All 2015 Fiat 500L models come standard with antilock disc brakes, traction and stability control, hill-hold assist, front-seat-mounted side airbags, full-length side curtain airbags, a driver-side knee airbag and active head restraints for front-seat occupants. A rearview camera and rear parking sensors are also available. The optional Uconnect Access feature that comes with the 6.5-inch touchscreen includes remote vehicle access (via a smartphone app), emergency assistance and stolen vehicle location.
In simulated panic stops from 60 mph, a 500L Lounge required 120 feet to stop, while a 500L Trekking took 122 feet, both of which are a little better than average for this class.
The Insurance Institute for Highway Safety gave the 500L its top rating of "Good" in the moderate-overlap frontal-offset impact test but the lowest "Poor" rating in the small-overlap frontal-offset impact test. In the remaining side-impact, roof-strength and seat and head restraint (whiplash protection) tests, the 500L earned a "Good" rating.
There's little about driving the 2015 Fiat 500L that transfers from the diminutive two-door Fiat 500. Although it's still considered a small wagon, the 500L feels several times larger than the 500 hatchback and larger than its peers. As such, the 500L's ride and handling traits are softer and less nimble than those of the regular 500. Unfortunately, the L's ride quality gets busy and bouncy on uneven roads, and there's quite a din of wind noise because of the upright windshield and large side mirrors. We're also not fond of the brake pedal, which can feel grabby and hard to modulate smoothly.
Fiat's turbocharged 1.4-liter engine works out fine in the smaller 500, but it meets its match in the not-exactly-svelte 500L. Even with just a couple of people aboard, accelerating up to highway speeds requires some patience. Also disappointing is the automated-manual transmission. It can be slow to respond when you're pulling away from traffic lights or trying to creep at parking lot speeds. Thankfully, though, it's only offered on the Pop trim level this year. Picking the manual transmission or the "regular" automatic transmission on the remaining 500L trim levels is the way to go.
Large doors, an essentially level roof line and high-mounted front seats make it easy to slide right into the 2015 Fiat 500L. The front seats are wide and comfortable, but they are also stiff and not especially supportive if you like to drive quickly around corners. What's more, they lack any sort of power adjustment other than the available power lumbar.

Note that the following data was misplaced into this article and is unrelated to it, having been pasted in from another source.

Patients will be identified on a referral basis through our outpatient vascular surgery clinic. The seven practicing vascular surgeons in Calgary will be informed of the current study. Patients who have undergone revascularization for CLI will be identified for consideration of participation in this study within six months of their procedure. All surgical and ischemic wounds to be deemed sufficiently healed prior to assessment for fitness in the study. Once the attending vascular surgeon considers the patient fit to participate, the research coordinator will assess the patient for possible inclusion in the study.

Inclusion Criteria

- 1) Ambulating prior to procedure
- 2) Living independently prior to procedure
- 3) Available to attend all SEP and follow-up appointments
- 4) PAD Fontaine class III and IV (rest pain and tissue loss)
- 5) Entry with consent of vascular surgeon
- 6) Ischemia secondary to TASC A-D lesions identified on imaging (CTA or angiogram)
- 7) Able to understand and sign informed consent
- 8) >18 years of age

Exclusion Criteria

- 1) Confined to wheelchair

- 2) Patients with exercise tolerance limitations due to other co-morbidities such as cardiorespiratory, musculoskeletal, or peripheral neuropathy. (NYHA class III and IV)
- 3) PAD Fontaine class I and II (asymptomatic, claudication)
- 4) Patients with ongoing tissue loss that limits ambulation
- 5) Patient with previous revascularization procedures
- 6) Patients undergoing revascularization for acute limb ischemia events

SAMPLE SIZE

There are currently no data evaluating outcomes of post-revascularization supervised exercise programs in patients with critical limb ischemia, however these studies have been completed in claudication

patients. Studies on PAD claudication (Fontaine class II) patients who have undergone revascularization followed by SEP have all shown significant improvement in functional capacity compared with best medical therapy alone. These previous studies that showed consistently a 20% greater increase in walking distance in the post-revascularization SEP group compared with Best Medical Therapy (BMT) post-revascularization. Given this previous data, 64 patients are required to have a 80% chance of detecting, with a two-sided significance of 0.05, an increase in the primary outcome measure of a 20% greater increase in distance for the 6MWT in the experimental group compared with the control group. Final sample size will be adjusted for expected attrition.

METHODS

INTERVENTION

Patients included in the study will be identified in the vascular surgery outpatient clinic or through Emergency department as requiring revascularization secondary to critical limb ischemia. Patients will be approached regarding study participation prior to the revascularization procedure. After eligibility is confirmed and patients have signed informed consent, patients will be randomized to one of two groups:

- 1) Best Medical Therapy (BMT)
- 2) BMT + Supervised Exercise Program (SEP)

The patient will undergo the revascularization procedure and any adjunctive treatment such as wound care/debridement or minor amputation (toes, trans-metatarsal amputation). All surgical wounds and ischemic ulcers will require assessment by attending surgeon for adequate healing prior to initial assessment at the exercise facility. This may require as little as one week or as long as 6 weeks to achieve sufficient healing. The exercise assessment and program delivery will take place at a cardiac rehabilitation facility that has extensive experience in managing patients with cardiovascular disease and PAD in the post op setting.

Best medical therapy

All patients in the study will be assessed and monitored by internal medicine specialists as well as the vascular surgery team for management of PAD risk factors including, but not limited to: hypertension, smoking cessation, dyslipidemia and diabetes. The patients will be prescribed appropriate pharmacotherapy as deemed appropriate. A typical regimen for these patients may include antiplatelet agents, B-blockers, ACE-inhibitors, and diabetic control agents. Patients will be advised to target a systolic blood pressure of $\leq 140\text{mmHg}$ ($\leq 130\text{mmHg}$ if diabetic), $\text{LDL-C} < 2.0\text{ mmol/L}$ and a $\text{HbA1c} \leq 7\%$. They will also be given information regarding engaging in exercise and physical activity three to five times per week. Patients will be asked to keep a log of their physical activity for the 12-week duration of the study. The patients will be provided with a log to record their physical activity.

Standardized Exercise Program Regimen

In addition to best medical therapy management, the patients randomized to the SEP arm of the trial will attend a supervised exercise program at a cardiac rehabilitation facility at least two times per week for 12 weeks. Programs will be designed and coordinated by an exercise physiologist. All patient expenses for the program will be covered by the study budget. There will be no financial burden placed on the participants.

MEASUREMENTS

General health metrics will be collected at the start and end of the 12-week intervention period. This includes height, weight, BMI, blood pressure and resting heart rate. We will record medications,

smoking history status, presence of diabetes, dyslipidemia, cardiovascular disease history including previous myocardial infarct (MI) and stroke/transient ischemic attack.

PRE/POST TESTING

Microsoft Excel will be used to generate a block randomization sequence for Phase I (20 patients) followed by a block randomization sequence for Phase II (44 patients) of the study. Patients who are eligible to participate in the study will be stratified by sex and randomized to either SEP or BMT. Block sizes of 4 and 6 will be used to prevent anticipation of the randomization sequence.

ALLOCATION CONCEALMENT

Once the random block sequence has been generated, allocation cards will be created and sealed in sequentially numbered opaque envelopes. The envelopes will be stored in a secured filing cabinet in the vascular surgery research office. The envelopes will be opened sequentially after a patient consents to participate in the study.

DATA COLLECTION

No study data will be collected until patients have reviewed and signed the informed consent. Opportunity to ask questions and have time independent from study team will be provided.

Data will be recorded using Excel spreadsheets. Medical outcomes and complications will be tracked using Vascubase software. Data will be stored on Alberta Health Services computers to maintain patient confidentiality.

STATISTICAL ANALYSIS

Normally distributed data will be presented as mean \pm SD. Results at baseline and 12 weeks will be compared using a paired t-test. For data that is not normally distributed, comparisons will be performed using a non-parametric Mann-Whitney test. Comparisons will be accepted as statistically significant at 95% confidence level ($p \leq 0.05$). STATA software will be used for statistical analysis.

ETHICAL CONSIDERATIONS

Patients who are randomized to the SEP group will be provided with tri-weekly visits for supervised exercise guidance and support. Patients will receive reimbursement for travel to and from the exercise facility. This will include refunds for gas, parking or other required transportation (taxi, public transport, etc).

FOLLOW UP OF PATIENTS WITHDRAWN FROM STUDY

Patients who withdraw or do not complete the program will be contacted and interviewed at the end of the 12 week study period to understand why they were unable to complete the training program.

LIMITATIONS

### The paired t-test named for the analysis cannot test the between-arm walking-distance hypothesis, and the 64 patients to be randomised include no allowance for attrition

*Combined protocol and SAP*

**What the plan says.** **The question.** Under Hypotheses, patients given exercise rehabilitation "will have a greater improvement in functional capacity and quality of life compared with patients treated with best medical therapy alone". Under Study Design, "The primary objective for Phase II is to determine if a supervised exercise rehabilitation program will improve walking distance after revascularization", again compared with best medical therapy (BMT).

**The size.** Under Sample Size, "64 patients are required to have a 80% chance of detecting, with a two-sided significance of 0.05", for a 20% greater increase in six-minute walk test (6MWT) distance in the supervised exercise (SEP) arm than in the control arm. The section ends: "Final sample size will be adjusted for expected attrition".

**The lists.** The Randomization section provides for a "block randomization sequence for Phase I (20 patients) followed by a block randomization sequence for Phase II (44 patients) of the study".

Once you're seated, you'll be struck by the expansive field of vision that comes from the wagon's large glass area. This imparts a unique sense of minivan-like openness, as the 500L driver enjoys practically unimpeded views in any direction. Yet, while we appreciate the design idea and ingenuity of double A-pillars, in practice there are four pillars where there could be two.
The dashboard design of the 500L is contemporary, fresh and airy, complementing the overall impression of a light-filled interior. The dual-gauge instrument cluster looks modern, and the dials deliver needed information clearly, although some of the ancillary information in the center cluster display comes with small fonts and a slightly muddled presentation. The padded upper dash is particularly nice in this class, but the stalks, buttons and levers have a hollow feel that does not impart a sense of quality. Both of the 500L's touchscreens work well, but we're particularly fond of the optional 6.5-inch touchscreen. Its quick processing times and large icons make it easy to use.
The 500L's ample interior room is obvious in the backseat, where the car's width provides a comfortable perch for two adults or three children. There's a wealth of legroom, too, particularly if the sliding 60/40 seats are in their rearmost position. However the non-reclining seatbacks are rather upright all the time.